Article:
Credit card withdrawal – Banks pull the plug on consumer revolving debt. Credit card debt outstanding contracts from nearly $1 trillion to $800 billion. Bankruptcies on the rise even with tougher bankruptcy laws.
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When people talk about the credit bubble they typically refer to the housing bubble and the trillions of dollars of debt secured by real estate. Yet the credit bubble also applies to student loans, government debt, and those pesky wallet hugging credit cards. The American economy has embraced credit cards as quickly as apple pie or a weekend picnic at the park. During this holiday season many people pulled out the plastic and loaded up on debt to face a hefty bill come 2011. While banks have generously gorged at the taxpayer bailout trough, they have slowly put a tourniquet on the amount of credit Americans can access. In other words banks have applied standards to American consumers that they are not willing to adhere to themselves. The total amount of credit card debt outstanding has contracted vigorously since the debt crisis emerged.
The below chart highlights the total amount of credit card debt in the United States:
The above is a stunning chart because it highlights how quickly discretionary debt has been pulled off the shelf for most average Americans. Banks are selectively going after the quality borrowers while slowly cutting off borrowers who are at the end of their financial ropes. The blank check that was written to the banks will not be extended to these borrowers. Banks still have their platinum credit card with no limit attached to the US taxpayer. The Federal Reserve and US Treasury call this card the bank of too big to fail. At the same time most Americans have seen their credit limits slashed and have seen the amount of 0 percent offers go from a flood to a drought in their mailbox. The above chart went from a peak near $1 trillion to the current $800 billion outstanding in revolving debt. Some of this is being paid off but a large part of it is being written off via bankruptcy.
Consumer bankruptcies keep moving up:
Source: Calculated Risk
It is interesting that little coverage is given to the crisis in credit cards in the United States. The assumption for spending is always based on the notion that people will spend beyond their means when we look at mainstream advertising. Spend today what you will earn tomorrow is typically the motto. No reasonable retailer will ask a potential customer if they have their household balance sheet in order before making that additional flat screen TV purchase. Yet banks are dealing with peak debt and many Americans are simply unable to make their payments on revolving debt. We already know that many are unable to make their mortgage payments with millions of Americans in foreclosure or living in a home where they are no longer make a payment. With credit card debt banks have little collateral to go after and much of this is gone and is best left to history. Yet the lingering issue of bankruptcies will stay with us for years to come.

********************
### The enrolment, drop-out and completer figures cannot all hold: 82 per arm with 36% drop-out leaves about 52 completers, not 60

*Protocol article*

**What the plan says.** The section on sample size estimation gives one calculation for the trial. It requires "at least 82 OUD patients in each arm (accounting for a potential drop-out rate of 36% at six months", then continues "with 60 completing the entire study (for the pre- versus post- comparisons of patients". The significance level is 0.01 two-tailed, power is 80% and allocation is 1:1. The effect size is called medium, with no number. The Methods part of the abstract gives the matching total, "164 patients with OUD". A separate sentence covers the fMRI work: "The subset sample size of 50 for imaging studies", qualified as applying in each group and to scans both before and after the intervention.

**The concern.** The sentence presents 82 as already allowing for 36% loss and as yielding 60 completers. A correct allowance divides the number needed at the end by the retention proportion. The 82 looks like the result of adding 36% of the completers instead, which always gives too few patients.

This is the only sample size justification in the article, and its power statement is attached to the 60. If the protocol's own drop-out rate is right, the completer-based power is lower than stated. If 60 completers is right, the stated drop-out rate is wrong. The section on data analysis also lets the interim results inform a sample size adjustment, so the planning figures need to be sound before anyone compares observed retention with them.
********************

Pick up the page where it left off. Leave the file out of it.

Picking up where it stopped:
Many of you will ask why did bankruptcy filings spike in 2005? This spike occurred because the bankruptcy process became more complicated for average Americans with legislation. Income testing and additional protections for the banks were put in place to siphon off as much from Americans as possible. After all, if banks actually spent time doing due diligence instead of relying on bailouts then things wouldn’t be so bad. Yet banks have little incentive to change their practices and the fact that bankruptcies are elevated with the new legislation is a testament to how bad things are in the real economy.
Another fascinating aspect of this is per capita the states with the biggest housing bubble also are seeing the largest amount of bankruptcy filings:
Source: US Courts
The too big to fail banks are at the center of this mess with credit cards as well:
U.S. general purpose credit card market share in 2008 based on outstandings
(Note: 2007 ranking in parentheses)
1. JPMorgan Chase – 21.22% (17.74%)
2. Bank of America – 19.25% (19.36%)
3. Citi – 12.35% (13.03%)
4. American Express – 10.19% (11.40%)
5. Capital One – 6.95% (6.95%)
6. Discover – 5.75% (5.65%)
7. Wells Fargo – 4.21% (3.07%)
8. HSBC – 3.47% (3.65%)
9. U.S. Bank – 2.14% (1.84%)
10. USAA Savings – 2.02% (2.01%)
In the end the American consumer is facing a drastically new financial market. Credit card debt never contracted on a year over year basis since 1965 but it did in this crisis. The amount of credit card debt outstanding has fallen nearly 20 percent from its peak only a few years ago. Yet the economy at least measured by GDP has grown:
All the while unemployment remains persistently high. Banks and large corporations have benefitted from this crisis by suppressing wages, using government plutocracy power to their benefit, and generously taking on bailout after bailout. So the economy has grown for these individuals and that is why the top 1 percent now controls the largest amount of wealth since the Great Depression. Credit cards were merely another hammer in the banking tool bag that hid the fact that the middle class was being banished in America. Little by little with toxic mortgages, 0 down offers, and student loans for bogus colleges did Americans get sucked into a debt pipedream designed by the banks. It is no surprise that for each of these categories, the too big to fail continually show up like unwanted party guests. With credit card debt contracting and bankruptcies on the rise we get a true glimpse of what is going on for average Americans.